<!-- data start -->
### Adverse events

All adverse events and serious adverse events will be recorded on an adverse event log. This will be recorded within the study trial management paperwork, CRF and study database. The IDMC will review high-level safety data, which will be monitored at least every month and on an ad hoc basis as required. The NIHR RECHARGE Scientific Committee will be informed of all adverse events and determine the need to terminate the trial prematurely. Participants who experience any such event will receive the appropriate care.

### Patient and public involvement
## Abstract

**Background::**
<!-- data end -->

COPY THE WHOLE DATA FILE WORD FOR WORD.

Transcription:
### Adverse events

All adverse events and serious adverse events will be recorded on an adverse event log. This will be recorded within the study trial management paperwork, CRF and study database. The IDMC will review high-level safety data, which will be monitored at least every month and on an ad hoc basis as required. The NIHR RECHARGE Scientific Committee will be informed of all adverse events and determine the need to terminate the trial prematurely. Participants who experience any such event will receive the appropriate care.

### Patient and public involvement
## Abstract

**Background::**